Pros:Good analog (R/L line-level output) functionality.
Cons:No USB capability, despite the presence of a USB cable.
The Bottom Line: Buy it IF you only plan to use the analog outputs or don't mind endless troubleshooting to get the USB working, if that's even possible.
So here I am with this pretty, shiny, black, cheap little record player, hoping against hope that its sound quality will be reasonably close to that of the good old Technics direct-drive with old-school Shure moving-coil cartridge that it has replaced.
Recommend this product?
In that regard, I was not disappointed. In fact, the sound quality is far beyond what one would expect of a turntable that appears to be made from recycled cottage cheese cartons. The thin, injection-molded platter with fake strobe notches and generic modular-stereo cartridge on a fixed-counterweighted plastic X-pivot seem to produce no more rumble or extraneous noise than my old machine, and my not-so-young ears cannot discern any meaningful difference in the signal from this low-end but apparently well-engineered cartridge.
But wait! There's another thing that's likely to be the kiss of death for most people who would buy the Ion because of its USB capability. Bad news here, folks. The USB cable is purely ornamental, like the fake strobe notches. At least that's the case with respect to my computer, a perfectly well-mannered AMD Phenom / MSI box with 4 gb of DDR3 memory, running Windows 7 that was freshly re-installed not very long ago.
After following the bundled instructions, I plugged in the turntable, at which point Windows gave the usual message that a new device was being installed. It seemed to have no trouble with that, but when I started the turntable recording program, a message immediately popped up to inform me that iTunes was required to be installed on my system. This is where things got ugly. I think there are probably more than a few people who feel that being required to use iTunes to operate a PC-based device is like being told you have to join the Church of Scientology to obtain a subscription to Scientific American magazine. It simply sucks on too many levels to go into here.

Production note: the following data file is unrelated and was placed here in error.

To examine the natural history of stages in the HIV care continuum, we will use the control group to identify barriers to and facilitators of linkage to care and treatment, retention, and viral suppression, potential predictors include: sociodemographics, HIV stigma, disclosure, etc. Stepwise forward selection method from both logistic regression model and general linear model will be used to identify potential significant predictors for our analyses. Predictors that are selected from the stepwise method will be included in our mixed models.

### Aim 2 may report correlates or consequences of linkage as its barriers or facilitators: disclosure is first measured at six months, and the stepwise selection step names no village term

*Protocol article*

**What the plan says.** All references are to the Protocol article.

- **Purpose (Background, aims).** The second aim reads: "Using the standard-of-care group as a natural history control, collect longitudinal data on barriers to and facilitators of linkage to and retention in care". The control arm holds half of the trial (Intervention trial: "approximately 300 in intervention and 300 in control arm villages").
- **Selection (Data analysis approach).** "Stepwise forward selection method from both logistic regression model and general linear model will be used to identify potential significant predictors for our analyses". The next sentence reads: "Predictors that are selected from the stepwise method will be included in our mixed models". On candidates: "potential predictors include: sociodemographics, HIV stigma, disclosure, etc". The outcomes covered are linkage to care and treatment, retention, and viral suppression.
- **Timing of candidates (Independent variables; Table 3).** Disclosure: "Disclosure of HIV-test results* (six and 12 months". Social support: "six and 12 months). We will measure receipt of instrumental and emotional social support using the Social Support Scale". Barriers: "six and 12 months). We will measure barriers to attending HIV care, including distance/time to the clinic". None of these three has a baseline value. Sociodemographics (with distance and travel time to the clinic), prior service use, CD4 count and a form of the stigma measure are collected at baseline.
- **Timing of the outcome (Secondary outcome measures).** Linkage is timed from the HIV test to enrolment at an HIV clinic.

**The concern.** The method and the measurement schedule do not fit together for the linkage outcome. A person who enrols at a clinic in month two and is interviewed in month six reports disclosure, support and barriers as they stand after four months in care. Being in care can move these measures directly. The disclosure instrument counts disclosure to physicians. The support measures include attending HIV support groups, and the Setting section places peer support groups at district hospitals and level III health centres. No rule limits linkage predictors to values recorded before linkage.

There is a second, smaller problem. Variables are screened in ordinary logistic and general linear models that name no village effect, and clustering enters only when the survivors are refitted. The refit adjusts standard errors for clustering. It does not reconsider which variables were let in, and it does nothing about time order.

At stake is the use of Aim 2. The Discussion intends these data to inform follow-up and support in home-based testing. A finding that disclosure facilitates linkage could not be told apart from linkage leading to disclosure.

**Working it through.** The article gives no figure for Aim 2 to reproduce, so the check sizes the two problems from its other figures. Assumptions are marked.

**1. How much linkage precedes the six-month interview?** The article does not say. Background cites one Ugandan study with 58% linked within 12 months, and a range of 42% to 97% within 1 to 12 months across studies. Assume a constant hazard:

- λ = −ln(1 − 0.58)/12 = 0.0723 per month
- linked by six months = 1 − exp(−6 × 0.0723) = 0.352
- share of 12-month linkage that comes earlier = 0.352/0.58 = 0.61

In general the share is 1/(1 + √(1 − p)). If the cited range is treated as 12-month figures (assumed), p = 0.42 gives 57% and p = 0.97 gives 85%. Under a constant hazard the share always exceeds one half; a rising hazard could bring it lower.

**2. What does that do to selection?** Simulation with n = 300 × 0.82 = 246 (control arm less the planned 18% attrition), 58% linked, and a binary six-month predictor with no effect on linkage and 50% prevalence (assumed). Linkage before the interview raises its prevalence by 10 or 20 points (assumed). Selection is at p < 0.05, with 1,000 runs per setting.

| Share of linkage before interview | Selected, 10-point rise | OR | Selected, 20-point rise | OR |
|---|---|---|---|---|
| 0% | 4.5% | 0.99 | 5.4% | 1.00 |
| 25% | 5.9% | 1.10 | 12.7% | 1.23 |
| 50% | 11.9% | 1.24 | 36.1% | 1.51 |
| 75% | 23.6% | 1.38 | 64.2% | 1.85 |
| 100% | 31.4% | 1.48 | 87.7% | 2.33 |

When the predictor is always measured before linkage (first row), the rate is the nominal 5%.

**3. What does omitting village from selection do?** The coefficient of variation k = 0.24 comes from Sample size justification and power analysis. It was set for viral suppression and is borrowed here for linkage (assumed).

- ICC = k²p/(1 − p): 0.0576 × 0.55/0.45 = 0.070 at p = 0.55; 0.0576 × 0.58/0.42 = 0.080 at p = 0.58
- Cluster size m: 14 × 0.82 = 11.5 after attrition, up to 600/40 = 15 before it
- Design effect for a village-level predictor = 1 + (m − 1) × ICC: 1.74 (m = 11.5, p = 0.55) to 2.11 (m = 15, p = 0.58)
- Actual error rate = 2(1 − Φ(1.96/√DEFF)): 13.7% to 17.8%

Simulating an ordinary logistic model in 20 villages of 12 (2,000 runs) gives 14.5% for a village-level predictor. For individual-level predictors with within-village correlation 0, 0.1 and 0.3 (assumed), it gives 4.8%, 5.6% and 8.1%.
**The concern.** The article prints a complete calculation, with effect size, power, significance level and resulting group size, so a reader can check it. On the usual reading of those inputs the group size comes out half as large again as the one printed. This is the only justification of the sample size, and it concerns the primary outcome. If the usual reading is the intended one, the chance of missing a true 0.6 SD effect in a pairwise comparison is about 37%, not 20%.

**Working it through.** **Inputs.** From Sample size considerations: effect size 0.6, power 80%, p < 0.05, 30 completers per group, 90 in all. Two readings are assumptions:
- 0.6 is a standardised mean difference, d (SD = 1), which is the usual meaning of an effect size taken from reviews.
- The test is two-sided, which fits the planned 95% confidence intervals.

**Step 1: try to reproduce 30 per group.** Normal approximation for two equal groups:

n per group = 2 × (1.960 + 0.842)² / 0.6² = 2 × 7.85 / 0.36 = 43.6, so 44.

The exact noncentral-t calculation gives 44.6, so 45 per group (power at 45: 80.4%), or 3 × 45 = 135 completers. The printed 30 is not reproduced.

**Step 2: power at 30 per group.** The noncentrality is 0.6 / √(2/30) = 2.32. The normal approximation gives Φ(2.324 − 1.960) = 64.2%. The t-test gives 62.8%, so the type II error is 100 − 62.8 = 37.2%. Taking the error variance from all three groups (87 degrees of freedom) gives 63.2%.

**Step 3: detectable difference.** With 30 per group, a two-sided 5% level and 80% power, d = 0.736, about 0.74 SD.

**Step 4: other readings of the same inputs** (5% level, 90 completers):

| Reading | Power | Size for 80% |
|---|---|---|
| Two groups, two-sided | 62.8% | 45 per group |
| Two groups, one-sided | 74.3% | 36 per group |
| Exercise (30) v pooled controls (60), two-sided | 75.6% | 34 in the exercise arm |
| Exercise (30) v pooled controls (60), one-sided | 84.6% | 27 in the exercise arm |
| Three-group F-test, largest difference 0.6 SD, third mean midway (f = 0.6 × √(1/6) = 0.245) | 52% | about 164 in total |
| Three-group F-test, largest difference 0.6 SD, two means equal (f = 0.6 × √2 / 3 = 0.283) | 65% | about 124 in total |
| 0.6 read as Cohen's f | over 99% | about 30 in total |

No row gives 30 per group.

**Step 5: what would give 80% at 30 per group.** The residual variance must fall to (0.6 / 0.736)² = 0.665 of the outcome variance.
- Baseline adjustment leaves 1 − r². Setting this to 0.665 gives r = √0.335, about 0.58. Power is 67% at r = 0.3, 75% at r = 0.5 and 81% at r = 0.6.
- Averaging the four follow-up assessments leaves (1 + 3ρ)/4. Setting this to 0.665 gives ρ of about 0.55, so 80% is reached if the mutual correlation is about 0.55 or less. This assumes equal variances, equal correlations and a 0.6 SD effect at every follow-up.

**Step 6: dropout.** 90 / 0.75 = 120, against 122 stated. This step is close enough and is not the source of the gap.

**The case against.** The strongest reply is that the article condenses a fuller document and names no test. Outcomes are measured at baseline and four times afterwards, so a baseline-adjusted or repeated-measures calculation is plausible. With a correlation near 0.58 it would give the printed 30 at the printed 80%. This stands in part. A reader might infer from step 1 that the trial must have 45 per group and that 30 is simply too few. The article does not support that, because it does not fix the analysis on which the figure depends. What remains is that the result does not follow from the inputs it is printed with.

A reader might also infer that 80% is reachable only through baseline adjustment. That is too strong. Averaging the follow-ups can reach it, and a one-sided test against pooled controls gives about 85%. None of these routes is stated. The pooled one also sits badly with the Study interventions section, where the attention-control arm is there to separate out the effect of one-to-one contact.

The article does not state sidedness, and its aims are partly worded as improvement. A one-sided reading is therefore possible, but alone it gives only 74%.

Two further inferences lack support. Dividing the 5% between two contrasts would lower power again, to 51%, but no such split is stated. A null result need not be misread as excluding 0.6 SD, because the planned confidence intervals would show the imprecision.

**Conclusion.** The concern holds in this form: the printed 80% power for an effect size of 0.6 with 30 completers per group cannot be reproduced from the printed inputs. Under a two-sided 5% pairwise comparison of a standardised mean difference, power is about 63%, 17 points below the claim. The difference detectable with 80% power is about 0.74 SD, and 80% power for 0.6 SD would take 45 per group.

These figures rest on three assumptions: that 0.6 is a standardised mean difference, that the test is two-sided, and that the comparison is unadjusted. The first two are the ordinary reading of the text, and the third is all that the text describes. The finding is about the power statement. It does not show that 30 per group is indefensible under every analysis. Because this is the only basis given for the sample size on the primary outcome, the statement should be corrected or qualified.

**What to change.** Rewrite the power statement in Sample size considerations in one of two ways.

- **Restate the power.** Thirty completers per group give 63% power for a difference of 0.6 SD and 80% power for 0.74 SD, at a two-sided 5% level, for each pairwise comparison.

So after acquiescing to the horrible software requirement, the slap across the other side of the face immediately ensued. The software could not detect the turntable, even though Windows apparently had. That was enough for me. I hate iTunes enough so that it took very little further instigation to uninstall the crappy software and toss the USB cable into the junk drawer. My recording circumstances are perhaps a little more fortunate than those of other folks; I only bought this thing because my newer receiver has no phono input. Since the evidently misnamed Ion USB player also has a built-in preamp, (apparently properly RIAA equalization curve-compensated) it turned out to be plenty good enough for my purposes.